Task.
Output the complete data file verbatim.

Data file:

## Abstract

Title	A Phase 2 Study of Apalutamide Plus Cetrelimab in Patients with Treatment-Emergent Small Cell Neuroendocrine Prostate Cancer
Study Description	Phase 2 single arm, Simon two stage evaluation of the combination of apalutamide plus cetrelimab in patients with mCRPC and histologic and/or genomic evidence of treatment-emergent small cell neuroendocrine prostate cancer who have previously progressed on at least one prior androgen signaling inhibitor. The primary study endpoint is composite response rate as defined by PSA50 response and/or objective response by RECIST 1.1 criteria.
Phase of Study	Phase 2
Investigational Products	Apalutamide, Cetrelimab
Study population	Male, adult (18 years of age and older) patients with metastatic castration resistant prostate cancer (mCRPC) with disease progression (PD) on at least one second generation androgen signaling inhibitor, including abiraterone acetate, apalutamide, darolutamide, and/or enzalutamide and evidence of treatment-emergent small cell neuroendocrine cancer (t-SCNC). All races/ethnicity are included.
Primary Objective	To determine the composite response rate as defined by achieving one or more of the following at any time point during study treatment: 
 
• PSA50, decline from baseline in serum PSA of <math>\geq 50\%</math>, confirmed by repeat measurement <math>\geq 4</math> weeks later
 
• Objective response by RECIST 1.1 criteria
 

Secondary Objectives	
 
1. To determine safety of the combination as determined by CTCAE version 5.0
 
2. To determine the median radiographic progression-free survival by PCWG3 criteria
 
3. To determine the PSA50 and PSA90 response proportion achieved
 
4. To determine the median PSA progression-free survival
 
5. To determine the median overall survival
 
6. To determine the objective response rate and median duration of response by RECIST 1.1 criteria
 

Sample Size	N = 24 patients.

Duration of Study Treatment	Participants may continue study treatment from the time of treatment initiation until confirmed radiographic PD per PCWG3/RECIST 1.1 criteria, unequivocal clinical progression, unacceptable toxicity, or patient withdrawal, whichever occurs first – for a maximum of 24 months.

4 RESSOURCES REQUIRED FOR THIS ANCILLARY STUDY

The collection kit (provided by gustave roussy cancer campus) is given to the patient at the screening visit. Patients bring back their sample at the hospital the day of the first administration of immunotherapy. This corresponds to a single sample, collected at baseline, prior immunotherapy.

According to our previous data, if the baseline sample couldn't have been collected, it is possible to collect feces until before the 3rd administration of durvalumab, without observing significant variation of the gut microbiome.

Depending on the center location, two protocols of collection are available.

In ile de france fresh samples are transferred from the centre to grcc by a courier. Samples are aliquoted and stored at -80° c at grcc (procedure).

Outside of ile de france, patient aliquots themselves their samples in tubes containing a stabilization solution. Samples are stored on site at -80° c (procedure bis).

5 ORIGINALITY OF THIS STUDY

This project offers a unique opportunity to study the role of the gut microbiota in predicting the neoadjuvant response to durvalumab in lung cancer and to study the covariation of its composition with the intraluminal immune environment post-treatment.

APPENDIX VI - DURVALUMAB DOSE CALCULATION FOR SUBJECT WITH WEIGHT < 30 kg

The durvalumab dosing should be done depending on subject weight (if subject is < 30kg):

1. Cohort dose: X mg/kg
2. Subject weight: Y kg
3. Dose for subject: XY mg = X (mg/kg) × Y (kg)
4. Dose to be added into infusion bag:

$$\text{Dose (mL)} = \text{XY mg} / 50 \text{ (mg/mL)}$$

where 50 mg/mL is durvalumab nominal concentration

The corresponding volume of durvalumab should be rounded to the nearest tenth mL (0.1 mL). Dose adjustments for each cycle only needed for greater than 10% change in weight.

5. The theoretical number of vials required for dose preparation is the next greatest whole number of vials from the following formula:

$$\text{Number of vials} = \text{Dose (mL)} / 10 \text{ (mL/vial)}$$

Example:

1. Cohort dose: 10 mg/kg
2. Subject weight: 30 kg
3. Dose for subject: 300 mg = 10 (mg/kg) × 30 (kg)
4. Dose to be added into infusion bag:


## Abstract

Title	A Phase 2 Study of Apalutamide Plus Cetrelimab in Patients with Treatment-Emergent Small Cell Neuroendocrine Prostate Cancer
Study Description	Phase 2 single arm, Simon two stage evaluation of the combination of apalutamide plus cetrelimab in patients with mCRPC and histologic and/or genomic evidence of treatment-emergent small cell neuroendocrine prostate cancer who have previously progressed on at least one prior androgen signaling inhibitor. The primary study endpoint is composite response rate as defined by PSA50 response and/or objective response by RECIST 1.1 criteria.
Phase of Study	Phase 2
Investigational Products	Apalutamide, Cetrelimab
Study population	Male, adult (18 years of age and older) patients with metastatic castration resistant prostate cancer (mCRPC) with disease progression (PD) on at least one second generation androgen signaling inhibitor, including abiraterone acetate, apalutamide, darolutamide, and/or enzalutamide and evidence of treatment-emergent small cell neuroendocrine cancer (t-SCNC). All races/ethnicity are included.
Primary Objective	To determine the composite response rate as defined by achieving one or more of the following at any time point during study treatment: 
 
• PSA50, decline from baseline in serum PSA of <math>\geq 50\%</math>, confirmed by repeat measurement <math>\geq 4</math> weeks later
 
• Objective response by RECIST 1.1 criteria
 

Secondary Objectives	
 
1. To determine safety of the combination as determined by CTCAE version 5.0
 
2. To determine the median radiographic progression-free survival by PCWG3 criteria
 
3. To determine the PSA50 and PSA90 response proportion achieved
 
4. To determine the median PSA progression-free survival
 
5. To determine the median overall survival
 
6. To determine the objective response rate and median duration of response by RECIST 1.1 criteria
 

Sample Size	N = 24 patients.

Duration of Study Treatment	Participants may continue study treatment from the time of treatment initiation until confirmed radiographic PD per PCWG3/RECIST 1.1 criteria, unequivocal clinical progression, unacceptable toxicity, or patient withdrawal, whichever occurs first – for a maximum of 24 months.

4 RESSOURCES REQUIRED FOR THIS ANCILLARY STUDY

The collection kit (provided by gustave roussy cancer campus) is given to the patient at the screening visit. Patients bring back their sample at the hospital the day of the first administration of immunotherapy. This corresponds to a single sample, collected at baseline, prior immunotherapy.

According to our previous data, if the baseline sample couldn't have been collected, it is possible to collect feces until before the 3rd administration of durvalumab, without observing significant variation of the gut microbiome.

Depending on the center location, two protocols of collection are available.

In ile de france fresh samples are transferred from the centre to grcc by a courier. Samples are aliquoted and stored at -80° c at grcc (procedure).

Outside of ile de france, patient aliquots themselves their samples in tubes containing a stabilization solution. Samples are stored on site at -80° c (procedure bis).

5 ORIGINALITY OF THIS STUDY

This project offers a unique opportunity to study the role of the gut microbiota in predicting the neoadjuvant response to durvalumab in lung cancer and to study the covariation of its composition with the intraluminal immune environment post-treatment.

APPENDIX VI - DURVALUMAB DOSE CALCULATION FOR SUBJECT WITH WEIGHT < 30 kg

The durvalumab dosing should be done depending on subject weight (if subject is < 30kg):

1. Cohort dose: X mg/kg
2. Subject weight: Y kg
3. Dose for subject: XY mg = X (mg/kg) × Y (kg)
4. Dose to be added into infusion bag:

$$\text{Dose (mL)} = \text{XY mg} / 50 \text{ (mg/mL)}$$

where 50 mg/mL is durvalumab nominal concentration

The corresponding volume of durvalumab should be rounded to the nearest tenth mL (0.1 mL). Dose adjustments for each cycle only needed for greater than 10% change in weight.

5. The theoretical number of vials required for dose preparation is the next greatest whole number of vials from the following formula:

$$\text{Number of vials} = \text{Dose (mL)} / 10 \text{ (mL/vial)}$$

Example:

1. Cohort dose: 10 mg/kg
2. Subject weight: 30 kg
3. Dose for subject: 300 mg = 10 (mg/kg) × 30 (kg)
4. Dose to be added into infusion bag: